An academic career at the University gives you the opportunity to collaborate across multidisciplinary teams in an intellectually dynamic environment.
As an academic, you know how important it is to be supported with funding, state-of-the-art resources, an inclusive workplace and a community of the brightest minds to pursue your goals. The University of Sydney has historically refined these attributes to produce some of the world’s most prestigious opportunities and alumni.
We are one of Australia’s premier research universities with more than 150 research centres and institutes strategically situated to meet your local, regional, and international needs and interests. We enjoy significant funding from the Australian Research Council and the National Health and Medical Research Council, as well as research partnerships with 13 federal government-funded Cooperative Research Centres.
We push boundaries in an atmosphere of intellectual dynamism, cross-discipline collaboration and intensity. We can give you what you need to thrive, enhance your standing, and fulfil your ambitions. The next move is yours.
As members of an intellectual community, our people believe that if everyone is thinking the same thing, someone’s not thinking. They are sharp, original, sometimes confronting, and always engaged. We believe we are all accountable to the public good, and embrace collaboration in order to honour that commitment. Our life stories, academic passions and career trajectories are diverse, but we all have one thing in common – we want to make a difference.
Professor Jennie Brand-Miller has been at the University of Sydney for over 35 years, and attributes her longevity with her passion for all things nutrition and the desire to make a difference. An acclaimed pioneer in glycaemic index (GI) research, she is very proud to have been part of a team which ‘took the research out of the ivory tower and translated it into something that the average person on the street could understand and use'. Her team co-authored bestselling popular books (3.5 million copies in print in 12 languages) about the GI, developed a commercial GI testing and research service for the food industry and set up a not-for-profit spin-off company to run the GI Food Symbol program. Today, her focus is on carbohydrates during human evolution and the potential for different diets to match individual differences.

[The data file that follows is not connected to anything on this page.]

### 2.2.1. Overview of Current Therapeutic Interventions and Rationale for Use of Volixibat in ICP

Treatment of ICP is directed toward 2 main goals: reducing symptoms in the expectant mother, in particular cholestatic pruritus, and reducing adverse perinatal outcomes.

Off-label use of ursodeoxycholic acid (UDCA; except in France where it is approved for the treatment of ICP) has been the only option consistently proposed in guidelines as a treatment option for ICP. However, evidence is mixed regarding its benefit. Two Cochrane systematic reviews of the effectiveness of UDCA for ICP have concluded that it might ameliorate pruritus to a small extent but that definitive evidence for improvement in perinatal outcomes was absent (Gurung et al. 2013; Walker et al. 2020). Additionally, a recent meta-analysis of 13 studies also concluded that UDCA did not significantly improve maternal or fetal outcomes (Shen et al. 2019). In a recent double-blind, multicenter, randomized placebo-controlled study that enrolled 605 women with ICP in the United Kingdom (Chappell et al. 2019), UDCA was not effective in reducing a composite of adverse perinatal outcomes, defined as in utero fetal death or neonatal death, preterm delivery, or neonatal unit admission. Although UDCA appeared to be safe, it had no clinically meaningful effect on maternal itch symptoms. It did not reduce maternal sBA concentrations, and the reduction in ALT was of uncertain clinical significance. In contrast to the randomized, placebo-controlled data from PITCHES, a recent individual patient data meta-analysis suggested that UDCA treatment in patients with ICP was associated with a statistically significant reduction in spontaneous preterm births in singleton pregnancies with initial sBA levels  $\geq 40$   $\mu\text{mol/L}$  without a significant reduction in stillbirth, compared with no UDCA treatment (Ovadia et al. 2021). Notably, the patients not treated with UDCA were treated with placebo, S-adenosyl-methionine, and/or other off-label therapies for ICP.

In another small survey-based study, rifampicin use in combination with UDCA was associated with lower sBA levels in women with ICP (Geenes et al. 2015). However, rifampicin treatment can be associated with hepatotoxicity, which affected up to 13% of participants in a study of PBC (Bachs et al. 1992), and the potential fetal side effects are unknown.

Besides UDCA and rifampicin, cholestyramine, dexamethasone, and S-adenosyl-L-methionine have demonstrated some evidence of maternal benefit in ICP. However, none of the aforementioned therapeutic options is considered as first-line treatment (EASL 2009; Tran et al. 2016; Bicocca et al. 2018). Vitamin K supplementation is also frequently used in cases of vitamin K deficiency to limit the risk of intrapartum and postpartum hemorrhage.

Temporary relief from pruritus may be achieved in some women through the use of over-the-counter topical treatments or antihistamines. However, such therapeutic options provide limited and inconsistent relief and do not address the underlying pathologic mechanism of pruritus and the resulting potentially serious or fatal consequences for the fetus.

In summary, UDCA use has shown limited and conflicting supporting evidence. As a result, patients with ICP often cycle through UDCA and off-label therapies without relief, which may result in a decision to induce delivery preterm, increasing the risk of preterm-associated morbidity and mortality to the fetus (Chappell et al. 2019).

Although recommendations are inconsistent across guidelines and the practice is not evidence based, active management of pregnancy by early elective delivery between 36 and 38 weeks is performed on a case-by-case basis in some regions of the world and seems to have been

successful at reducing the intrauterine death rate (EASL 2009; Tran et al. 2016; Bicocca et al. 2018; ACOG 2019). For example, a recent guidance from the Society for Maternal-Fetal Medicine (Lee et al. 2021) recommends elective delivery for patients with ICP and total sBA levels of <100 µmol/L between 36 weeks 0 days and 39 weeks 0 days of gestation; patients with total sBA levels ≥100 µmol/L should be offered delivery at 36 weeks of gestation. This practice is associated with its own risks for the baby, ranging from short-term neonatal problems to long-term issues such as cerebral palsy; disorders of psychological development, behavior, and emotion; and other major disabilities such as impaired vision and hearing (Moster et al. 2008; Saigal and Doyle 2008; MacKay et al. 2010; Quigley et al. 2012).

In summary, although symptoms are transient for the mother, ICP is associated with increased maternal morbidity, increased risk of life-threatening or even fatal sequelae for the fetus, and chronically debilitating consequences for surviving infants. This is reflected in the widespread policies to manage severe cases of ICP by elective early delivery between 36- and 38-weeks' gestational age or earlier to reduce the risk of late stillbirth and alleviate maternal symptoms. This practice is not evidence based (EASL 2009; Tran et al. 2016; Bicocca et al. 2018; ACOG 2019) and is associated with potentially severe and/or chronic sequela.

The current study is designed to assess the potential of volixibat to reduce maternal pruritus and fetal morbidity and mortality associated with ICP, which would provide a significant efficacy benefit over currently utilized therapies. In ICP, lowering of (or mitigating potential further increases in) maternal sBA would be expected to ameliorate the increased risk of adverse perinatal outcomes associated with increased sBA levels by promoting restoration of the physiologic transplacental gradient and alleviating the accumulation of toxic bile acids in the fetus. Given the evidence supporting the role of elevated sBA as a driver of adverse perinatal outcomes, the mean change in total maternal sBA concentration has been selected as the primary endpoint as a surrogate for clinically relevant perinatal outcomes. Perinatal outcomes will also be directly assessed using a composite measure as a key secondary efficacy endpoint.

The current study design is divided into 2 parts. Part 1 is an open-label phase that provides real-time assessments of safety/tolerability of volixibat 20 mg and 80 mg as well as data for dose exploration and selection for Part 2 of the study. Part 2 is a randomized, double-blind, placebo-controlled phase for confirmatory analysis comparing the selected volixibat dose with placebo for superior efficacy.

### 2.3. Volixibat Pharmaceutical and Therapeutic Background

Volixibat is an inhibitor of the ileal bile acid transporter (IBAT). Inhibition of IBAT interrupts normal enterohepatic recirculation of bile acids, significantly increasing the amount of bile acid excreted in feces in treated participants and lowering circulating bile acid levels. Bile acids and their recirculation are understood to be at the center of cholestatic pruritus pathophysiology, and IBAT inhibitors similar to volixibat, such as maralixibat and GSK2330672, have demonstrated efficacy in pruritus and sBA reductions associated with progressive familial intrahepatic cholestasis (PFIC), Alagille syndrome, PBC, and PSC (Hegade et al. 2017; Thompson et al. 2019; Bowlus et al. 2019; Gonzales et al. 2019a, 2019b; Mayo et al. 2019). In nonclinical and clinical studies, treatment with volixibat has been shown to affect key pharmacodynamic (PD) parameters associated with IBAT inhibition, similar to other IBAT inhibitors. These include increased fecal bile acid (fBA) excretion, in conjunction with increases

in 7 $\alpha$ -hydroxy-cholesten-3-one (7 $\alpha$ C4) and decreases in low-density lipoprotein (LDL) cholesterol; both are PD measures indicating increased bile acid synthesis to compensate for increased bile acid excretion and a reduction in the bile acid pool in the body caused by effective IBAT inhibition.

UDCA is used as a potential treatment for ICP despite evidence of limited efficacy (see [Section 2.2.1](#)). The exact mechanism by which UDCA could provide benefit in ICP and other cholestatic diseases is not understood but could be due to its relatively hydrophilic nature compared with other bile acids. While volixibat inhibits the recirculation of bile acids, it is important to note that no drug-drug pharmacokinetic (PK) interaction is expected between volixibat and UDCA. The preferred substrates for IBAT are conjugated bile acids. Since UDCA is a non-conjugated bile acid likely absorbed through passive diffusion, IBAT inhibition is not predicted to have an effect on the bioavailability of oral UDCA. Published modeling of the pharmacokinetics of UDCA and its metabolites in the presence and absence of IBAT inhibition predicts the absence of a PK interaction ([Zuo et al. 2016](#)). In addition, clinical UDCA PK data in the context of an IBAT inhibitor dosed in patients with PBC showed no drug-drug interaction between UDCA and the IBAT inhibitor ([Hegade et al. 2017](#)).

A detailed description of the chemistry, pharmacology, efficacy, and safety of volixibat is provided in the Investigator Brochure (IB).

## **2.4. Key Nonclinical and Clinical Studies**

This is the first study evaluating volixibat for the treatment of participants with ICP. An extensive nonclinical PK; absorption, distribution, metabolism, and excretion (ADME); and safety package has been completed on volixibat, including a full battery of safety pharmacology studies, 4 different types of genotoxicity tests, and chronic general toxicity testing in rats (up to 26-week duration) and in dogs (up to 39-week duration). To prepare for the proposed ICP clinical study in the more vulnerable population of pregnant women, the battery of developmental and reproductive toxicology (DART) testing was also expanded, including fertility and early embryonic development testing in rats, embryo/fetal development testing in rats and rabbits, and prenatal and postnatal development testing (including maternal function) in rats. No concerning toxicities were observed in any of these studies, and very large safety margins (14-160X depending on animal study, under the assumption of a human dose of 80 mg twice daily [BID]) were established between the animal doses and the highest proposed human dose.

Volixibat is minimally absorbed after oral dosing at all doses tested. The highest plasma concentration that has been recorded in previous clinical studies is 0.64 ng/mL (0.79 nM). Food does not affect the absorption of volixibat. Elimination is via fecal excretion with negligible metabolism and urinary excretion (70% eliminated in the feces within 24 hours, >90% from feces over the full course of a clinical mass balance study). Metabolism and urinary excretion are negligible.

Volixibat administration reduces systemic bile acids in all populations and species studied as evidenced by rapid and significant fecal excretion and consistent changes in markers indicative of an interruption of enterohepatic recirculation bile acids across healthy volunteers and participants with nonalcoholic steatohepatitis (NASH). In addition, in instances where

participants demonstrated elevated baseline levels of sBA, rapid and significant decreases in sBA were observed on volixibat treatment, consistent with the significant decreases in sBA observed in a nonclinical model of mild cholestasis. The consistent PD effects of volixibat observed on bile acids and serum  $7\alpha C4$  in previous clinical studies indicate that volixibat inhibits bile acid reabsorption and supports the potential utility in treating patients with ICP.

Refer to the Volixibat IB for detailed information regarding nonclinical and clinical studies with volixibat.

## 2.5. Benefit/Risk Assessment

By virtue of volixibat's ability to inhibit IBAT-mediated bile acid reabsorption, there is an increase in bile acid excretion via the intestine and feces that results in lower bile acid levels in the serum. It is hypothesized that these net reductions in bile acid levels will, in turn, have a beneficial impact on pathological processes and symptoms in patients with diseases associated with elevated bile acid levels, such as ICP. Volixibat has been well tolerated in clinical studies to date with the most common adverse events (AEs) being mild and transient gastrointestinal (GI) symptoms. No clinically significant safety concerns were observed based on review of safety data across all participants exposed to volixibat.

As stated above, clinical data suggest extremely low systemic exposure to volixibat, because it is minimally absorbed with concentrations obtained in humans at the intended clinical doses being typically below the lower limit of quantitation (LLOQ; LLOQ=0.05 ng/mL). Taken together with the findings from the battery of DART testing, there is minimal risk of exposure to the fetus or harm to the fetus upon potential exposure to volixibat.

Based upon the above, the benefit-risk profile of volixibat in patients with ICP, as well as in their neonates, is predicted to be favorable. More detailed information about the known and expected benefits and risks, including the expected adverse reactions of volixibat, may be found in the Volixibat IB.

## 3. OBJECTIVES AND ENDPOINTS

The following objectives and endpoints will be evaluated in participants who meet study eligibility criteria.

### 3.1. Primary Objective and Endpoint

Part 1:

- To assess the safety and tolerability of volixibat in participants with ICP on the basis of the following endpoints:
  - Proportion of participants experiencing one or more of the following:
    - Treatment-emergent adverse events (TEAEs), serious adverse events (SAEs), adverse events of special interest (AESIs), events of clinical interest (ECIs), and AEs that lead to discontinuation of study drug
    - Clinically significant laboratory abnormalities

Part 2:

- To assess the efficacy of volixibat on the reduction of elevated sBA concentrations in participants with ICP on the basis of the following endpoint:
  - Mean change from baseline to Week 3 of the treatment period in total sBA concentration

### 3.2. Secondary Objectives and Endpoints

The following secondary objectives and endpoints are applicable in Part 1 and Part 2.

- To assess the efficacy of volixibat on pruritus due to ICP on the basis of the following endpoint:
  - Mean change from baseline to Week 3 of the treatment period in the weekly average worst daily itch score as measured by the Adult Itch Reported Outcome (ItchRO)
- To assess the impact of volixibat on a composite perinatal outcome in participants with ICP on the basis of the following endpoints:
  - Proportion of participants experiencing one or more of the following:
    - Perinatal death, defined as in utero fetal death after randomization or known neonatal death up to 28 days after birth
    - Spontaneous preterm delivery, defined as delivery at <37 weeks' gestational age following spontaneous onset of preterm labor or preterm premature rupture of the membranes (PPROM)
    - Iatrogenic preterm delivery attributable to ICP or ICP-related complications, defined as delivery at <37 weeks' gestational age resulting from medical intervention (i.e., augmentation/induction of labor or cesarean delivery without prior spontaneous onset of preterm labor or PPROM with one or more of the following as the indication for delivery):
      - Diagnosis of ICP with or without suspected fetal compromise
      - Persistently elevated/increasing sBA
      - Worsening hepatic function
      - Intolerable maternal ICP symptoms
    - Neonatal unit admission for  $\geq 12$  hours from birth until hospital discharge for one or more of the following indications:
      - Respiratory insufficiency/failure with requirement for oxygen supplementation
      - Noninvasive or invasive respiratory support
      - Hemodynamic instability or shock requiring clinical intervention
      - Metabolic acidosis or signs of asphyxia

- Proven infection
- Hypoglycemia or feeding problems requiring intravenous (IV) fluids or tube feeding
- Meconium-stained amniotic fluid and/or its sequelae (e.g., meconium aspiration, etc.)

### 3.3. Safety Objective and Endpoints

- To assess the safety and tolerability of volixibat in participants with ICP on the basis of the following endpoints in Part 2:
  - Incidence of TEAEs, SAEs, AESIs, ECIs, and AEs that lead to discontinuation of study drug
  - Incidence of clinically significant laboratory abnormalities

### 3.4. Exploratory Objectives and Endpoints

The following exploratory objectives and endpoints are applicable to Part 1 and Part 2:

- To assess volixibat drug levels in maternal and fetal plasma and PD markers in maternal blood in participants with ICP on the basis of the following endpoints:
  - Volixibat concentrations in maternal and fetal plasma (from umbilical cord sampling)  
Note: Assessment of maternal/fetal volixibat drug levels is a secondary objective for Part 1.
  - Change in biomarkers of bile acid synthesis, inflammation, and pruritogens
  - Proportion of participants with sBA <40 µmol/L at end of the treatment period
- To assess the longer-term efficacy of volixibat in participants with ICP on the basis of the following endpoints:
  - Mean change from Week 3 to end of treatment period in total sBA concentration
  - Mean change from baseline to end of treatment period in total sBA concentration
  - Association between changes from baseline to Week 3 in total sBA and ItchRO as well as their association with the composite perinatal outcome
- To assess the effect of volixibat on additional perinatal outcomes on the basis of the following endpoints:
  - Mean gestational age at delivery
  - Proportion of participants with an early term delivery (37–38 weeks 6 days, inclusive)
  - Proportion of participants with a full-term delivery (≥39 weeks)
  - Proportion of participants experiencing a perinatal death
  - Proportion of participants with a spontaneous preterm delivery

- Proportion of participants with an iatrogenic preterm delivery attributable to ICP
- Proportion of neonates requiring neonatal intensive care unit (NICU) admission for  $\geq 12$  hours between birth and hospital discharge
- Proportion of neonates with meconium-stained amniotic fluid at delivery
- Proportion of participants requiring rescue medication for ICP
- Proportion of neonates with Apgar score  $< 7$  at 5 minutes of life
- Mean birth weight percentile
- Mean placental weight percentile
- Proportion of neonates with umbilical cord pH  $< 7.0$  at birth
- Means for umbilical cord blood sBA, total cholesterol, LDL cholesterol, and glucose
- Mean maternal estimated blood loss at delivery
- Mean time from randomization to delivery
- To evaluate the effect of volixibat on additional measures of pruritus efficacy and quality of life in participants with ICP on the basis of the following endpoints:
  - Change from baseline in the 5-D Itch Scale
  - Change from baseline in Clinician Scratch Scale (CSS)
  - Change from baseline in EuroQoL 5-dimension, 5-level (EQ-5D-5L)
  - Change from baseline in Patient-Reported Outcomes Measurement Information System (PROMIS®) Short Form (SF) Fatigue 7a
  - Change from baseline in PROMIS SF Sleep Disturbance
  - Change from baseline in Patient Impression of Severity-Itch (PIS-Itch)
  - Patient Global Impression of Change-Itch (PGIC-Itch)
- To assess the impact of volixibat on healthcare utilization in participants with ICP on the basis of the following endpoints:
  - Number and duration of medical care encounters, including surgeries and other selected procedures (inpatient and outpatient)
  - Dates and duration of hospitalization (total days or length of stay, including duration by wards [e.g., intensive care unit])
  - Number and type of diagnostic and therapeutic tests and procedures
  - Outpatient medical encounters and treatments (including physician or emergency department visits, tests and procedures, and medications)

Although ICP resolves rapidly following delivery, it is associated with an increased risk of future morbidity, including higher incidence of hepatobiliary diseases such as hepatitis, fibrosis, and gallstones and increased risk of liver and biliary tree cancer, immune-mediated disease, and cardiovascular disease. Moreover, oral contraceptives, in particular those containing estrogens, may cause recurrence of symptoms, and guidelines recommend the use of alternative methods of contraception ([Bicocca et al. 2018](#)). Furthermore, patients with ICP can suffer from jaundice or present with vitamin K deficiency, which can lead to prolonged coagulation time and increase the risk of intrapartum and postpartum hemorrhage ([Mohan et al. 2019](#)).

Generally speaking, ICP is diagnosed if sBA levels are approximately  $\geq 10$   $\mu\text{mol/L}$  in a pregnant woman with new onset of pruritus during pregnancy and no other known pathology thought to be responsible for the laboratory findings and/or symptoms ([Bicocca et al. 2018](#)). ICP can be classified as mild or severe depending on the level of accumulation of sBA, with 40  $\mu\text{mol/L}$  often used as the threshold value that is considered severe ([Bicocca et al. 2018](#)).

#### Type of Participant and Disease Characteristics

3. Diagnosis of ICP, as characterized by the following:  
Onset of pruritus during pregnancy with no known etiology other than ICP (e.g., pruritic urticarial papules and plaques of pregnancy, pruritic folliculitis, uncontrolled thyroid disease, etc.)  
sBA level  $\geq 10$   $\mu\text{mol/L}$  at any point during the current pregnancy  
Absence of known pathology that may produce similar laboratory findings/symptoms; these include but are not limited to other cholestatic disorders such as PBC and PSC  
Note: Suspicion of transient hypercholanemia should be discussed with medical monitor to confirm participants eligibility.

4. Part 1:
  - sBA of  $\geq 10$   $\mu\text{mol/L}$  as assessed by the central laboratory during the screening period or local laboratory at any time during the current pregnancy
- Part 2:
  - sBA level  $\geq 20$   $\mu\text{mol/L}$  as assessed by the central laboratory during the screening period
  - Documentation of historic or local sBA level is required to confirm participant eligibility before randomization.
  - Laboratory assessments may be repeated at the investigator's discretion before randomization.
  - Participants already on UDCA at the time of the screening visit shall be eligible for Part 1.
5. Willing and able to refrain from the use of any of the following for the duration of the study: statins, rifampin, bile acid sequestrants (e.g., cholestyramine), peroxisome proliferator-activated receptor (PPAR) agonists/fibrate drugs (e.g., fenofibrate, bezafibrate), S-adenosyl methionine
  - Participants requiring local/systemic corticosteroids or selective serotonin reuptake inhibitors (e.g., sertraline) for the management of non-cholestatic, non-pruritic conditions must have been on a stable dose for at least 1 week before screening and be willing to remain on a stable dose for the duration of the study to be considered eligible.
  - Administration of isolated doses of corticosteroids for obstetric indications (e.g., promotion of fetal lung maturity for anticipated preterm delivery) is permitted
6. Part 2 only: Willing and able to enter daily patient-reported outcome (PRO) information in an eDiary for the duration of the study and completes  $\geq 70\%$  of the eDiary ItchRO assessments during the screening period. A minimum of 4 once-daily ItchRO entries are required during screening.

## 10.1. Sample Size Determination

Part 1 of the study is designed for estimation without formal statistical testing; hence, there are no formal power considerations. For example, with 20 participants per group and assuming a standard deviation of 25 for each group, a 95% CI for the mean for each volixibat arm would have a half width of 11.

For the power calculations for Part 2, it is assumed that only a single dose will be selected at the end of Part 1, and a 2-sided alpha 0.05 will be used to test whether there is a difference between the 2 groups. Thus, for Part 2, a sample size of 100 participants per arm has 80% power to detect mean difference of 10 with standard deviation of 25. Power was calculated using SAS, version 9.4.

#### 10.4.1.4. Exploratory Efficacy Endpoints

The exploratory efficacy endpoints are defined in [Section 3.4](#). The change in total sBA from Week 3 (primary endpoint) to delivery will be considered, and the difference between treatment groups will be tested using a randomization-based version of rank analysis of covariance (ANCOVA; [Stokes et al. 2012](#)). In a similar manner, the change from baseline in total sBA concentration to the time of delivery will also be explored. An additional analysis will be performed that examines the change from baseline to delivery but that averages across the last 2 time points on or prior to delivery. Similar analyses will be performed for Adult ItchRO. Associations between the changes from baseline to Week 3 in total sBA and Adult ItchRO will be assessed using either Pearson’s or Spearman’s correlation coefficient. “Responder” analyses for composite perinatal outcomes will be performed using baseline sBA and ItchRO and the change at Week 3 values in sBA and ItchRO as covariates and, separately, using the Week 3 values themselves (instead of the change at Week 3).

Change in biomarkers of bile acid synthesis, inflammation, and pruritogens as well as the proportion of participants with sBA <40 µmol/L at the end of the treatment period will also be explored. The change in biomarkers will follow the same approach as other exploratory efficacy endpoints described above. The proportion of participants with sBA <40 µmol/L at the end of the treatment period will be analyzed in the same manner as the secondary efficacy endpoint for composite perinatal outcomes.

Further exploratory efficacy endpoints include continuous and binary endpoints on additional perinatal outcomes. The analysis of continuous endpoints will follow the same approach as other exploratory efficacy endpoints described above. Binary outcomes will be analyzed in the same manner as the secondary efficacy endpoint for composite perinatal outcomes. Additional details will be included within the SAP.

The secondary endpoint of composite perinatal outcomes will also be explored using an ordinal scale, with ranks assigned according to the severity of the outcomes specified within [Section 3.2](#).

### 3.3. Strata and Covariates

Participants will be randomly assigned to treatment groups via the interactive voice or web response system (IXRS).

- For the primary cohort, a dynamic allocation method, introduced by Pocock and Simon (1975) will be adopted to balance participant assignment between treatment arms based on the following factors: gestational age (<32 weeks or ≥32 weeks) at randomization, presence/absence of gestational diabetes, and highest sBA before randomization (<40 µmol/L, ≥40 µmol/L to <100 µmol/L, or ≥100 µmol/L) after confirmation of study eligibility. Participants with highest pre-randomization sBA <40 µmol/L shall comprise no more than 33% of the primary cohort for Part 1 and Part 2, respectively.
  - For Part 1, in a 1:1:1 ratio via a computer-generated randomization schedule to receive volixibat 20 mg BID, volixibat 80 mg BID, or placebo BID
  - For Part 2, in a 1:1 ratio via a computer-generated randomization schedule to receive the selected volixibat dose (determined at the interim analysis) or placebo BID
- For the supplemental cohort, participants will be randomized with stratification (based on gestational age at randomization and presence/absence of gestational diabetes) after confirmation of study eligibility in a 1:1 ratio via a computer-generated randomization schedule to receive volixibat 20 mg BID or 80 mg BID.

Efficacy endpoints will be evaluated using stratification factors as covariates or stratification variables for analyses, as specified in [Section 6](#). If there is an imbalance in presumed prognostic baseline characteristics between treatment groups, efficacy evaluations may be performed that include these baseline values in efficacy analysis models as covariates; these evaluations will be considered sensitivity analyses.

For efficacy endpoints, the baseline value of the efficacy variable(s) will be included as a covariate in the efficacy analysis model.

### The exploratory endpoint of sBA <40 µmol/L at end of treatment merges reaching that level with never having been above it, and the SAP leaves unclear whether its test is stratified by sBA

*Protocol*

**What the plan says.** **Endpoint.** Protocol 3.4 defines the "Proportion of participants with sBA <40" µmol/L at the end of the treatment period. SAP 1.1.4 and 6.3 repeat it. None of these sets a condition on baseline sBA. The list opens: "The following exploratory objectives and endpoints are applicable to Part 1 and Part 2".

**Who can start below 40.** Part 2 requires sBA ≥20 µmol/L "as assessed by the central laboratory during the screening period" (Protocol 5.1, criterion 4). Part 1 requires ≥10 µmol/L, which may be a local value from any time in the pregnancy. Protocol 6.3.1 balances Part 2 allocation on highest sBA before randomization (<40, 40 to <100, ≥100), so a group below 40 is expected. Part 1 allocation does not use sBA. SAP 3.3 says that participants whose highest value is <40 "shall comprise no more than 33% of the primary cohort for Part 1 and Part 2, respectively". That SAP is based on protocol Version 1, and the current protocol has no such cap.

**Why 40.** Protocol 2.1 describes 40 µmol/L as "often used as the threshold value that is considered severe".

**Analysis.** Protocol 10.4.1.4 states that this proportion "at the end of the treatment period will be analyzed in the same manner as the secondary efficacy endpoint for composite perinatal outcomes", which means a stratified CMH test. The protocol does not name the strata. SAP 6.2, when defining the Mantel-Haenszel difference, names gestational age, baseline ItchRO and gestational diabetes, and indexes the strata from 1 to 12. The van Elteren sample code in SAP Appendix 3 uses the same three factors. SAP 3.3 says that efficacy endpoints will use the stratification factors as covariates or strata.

Professor Rick Shine's research concerns the interface between evolution and ecology, particularly in reptiles (snakes and lizards). In recent years, his work has shifted to focus on major issues in conservation, especially the biology, impact and control of invasive species such as the cane toad. He is interested in the interplay between different aspects of organismal biology, and how we can translate the results of research into effective conservation.
Professor Kathy Belov is Pro-Vice Chancellor (Global Engagement) and Professor of Comparative Genomics in the School of Life and Environmental Sciences. She manages the development and execution of the University’s global engagement strategy, including the development of international research collaborations and promotion of the University’s position in the academic and research community. Her research expertise is in the area of comparative genomics and immunogenetics of Australian wildlife, including Tasmanian devils and koalas, two iconic species that are threatened by disease processes.